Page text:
Exotic versus Invasive Species

Let’s start with what native species are so we can get that portion out of the way. Native species are those that are indigenous to an area. These are white-tailed deer, mule deer, desert bighorn sheep and pronghorn antelope, for example. Now that we know what native species are, we can dive deeper into exotics and invasive species. We can remove native hoof stock from our conversation moving forward.

Exotic, or non-native, species are animals that live outside of their natural habitat either through natural process or human activity. Exotics, and most non-natives, are harmless to our ecosystem. Exotics include aoudad sheep, axis deer, sika deer, fallow deer, blackbuck antelope and nilgai antelope. Soybeans and petunias are actually non-native species, but they cause no harm to our ecosystem, so there’s no need for a mass removal, right?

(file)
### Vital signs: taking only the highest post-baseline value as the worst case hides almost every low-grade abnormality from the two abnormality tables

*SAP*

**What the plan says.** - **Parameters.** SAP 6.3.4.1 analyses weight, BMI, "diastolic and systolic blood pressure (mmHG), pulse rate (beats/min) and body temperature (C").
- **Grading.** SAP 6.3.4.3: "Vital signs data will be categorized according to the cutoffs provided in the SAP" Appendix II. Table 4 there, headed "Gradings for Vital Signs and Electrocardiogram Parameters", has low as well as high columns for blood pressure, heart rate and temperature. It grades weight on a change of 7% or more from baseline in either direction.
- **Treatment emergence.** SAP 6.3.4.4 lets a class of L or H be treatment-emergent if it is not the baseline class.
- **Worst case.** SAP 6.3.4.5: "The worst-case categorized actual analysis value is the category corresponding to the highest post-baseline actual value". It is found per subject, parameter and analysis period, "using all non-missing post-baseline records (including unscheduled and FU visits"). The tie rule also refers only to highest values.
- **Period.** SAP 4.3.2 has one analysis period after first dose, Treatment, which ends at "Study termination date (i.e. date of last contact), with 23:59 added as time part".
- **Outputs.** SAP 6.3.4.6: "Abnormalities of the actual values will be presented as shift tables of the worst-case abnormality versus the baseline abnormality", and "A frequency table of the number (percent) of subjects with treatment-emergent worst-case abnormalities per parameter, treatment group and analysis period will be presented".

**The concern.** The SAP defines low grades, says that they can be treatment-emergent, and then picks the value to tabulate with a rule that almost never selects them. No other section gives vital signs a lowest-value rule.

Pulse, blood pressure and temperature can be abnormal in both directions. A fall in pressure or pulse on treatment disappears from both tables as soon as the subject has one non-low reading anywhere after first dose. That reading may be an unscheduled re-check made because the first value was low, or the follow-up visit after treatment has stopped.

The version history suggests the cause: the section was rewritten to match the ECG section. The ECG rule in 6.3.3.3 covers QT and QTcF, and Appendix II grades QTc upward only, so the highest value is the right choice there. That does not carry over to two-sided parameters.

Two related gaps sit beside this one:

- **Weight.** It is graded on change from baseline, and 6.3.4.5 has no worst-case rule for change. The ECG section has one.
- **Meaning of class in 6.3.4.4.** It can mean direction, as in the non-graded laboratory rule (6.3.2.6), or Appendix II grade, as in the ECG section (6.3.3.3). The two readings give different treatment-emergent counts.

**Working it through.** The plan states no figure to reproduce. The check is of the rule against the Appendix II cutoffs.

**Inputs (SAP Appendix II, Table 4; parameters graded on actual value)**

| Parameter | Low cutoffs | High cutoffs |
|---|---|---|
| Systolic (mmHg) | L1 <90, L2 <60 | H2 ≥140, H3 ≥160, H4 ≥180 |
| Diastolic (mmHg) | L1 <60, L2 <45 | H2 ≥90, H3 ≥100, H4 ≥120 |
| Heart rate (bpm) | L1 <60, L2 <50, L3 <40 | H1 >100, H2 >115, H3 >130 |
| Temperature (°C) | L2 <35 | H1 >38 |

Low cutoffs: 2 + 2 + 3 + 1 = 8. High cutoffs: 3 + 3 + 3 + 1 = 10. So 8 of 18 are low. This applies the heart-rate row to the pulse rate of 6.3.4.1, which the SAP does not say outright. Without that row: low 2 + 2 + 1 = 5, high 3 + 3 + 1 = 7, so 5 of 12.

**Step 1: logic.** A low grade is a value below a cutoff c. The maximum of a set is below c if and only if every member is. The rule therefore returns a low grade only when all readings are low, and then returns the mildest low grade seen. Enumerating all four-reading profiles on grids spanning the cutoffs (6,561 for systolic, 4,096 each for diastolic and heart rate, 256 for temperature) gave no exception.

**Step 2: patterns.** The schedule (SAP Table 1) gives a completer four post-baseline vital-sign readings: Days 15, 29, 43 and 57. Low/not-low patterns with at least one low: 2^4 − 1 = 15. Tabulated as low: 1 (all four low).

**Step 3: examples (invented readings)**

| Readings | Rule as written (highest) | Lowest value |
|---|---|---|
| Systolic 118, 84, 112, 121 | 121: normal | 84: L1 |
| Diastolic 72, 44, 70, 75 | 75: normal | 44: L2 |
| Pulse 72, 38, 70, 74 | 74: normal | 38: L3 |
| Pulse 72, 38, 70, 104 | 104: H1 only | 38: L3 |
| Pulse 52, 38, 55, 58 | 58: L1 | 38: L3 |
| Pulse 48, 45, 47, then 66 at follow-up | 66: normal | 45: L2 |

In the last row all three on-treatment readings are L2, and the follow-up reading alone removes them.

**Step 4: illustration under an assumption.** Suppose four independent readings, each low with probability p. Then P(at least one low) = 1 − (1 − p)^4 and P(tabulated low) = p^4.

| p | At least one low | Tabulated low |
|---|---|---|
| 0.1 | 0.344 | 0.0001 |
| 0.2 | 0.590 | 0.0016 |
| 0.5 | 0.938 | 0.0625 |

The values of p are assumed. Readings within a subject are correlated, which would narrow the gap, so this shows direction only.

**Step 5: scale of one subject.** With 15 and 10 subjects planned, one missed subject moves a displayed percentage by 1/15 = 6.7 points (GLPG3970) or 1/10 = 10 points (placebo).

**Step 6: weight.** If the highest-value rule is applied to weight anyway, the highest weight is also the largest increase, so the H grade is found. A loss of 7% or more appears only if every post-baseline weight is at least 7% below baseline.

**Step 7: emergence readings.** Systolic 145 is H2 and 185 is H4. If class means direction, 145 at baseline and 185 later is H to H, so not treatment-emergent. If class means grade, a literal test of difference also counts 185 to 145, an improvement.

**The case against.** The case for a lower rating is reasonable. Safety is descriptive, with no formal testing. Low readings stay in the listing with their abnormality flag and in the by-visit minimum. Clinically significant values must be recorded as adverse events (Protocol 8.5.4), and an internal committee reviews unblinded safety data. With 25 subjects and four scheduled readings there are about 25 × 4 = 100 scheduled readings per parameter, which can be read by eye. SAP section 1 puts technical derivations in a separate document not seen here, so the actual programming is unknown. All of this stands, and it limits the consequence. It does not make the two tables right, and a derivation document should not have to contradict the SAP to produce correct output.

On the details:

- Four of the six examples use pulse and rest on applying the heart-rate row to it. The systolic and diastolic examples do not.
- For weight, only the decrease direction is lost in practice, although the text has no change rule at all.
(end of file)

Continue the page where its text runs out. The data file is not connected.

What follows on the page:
Invasive species are the opposite. They do cause harm to our ecosystems. They destroy our lakes, forests, agriculture and even economy. Invasive species include wild boars, feral goats and even house cats and field mice. We’ve all seen the public awareness campaign with billboards about cleaning your boat after water use to prevent the spread of zebra mussels. These little animals are causing massive economic, recreational and environmental impacts on Texas lakes.

Missouri Department of Conservation

According to The Nature Conservancy, “invasive species have contributed directly to the decline of 42% of the threatened and endangered species in the United States. The annual cost to the United States economy is estimated at $120 billion a year, with over 100 million acres (an area roughly the size of California) suffering from invasive plant infestations.”

The point to take away here is that exotic animals are simply new neighbors that have moved in next door. Invasive species move in, don’t keep up their landscaping, play loud music and make the neighbors miserable.